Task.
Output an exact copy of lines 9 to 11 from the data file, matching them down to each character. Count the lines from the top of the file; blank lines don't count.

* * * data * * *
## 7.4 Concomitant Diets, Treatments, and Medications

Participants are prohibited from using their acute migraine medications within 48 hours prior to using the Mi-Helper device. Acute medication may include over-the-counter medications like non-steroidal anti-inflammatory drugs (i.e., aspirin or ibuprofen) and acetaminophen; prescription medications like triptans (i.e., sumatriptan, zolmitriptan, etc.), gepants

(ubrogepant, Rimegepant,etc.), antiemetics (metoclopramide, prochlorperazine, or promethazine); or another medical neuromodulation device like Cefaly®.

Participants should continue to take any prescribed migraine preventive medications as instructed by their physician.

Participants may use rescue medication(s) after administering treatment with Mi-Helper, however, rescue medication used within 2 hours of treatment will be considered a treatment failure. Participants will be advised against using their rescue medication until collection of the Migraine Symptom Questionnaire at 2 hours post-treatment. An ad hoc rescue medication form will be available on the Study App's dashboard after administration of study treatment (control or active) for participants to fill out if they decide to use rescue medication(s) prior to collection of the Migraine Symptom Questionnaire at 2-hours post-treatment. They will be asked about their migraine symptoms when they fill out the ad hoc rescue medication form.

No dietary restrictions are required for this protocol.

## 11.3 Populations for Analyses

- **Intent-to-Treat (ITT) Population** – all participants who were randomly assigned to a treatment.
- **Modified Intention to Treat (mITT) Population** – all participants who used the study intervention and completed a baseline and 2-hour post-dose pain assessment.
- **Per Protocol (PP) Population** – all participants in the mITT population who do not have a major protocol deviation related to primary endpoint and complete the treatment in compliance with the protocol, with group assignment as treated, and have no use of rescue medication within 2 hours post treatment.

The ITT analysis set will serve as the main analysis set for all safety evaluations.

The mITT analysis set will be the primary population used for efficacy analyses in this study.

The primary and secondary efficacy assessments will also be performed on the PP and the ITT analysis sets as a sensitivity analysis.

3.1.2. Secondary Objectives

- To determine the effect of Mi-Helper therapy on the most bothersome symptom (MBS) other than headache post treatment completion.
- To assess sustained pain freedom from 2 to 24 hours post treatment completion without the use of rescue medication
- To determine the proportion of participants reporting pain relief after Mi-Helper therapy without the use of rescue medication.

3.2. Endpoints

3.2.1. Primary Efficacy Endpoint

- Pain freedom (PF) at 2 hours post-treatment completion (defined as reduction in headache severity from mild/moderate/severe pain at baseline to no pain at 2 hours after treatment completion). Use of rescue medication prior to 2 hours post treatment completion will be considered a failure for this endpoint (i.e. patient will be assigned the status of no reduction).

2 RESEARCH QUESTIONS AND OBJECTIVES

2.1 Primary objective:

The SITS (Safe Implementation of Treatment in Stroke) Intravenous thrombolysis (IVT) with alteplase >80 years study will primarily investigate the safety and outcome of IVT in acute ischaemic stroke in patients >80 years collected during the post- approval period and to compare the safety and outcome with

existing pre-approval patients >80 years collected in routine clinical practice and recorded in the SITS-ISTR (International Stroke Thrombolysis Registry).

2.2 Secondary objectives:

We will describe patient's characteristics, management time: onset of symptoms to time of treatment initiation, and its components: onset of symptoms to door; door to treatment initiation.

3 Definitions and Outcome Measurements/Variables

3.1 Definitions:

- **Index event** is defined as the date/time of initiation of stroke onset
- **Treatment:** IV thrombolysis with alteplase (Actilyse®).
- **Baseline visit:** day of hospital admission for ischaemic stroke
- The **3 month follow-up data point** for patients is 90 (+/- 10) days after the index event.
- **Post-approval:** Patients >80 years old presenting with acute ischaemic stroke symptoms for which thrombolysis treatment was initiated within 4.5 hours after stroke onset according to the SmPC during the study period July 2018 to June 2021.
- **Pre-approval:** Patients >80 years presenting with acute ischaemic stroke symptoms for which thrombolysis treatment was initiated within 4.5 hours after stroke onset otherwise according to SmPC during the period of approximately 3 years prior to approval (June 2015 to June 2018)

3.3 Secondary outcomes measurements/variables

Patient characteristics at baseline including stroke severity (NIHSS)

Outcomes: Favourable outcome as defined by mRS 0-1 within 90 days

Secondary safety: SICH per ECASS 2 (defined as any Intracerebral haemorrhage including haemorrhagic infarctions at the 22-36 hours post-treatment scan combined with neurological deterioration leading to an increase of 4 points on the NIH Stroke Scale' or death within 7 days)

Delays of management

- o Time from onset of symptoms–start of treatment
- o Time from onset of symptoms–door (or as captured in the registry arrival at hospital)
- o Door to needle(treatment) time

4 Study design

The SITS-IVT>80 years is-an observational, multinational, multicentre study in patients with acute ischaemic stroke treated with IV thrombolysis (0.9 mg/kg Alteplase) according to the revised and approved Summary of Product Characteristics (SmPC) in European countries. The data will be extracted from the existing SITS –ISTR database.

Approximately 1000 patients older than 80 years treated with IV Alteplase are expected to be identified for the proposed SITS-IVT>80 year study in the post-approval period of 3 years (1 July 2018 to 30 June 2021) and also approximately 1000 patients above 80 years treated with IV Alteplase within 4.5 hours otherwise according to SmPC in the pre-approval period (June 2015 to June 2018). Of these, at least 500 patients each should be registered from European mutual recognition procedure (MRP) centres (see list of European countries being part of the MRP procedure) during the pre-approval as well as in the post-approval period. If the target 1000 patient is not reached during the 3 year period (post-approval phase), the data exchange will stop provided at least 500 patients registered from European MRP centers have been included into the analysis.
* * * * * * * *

- **Modified Intention to Treat (mITT) Population** – all participants who used the study intervention and completed a baseline and 2-hour post-dose pain assessment.
- **Per Protocol (PP) Population** – all participants in the mITT population who do not have a major protocol deviation related to primary endpoint and complete the treatment in compliance with the protocol, with group assignment as treated, and have no use of rescue medication within 2 hours post treatment.

The ITT analysis set will serve as the main analysis set for all safety evaluations.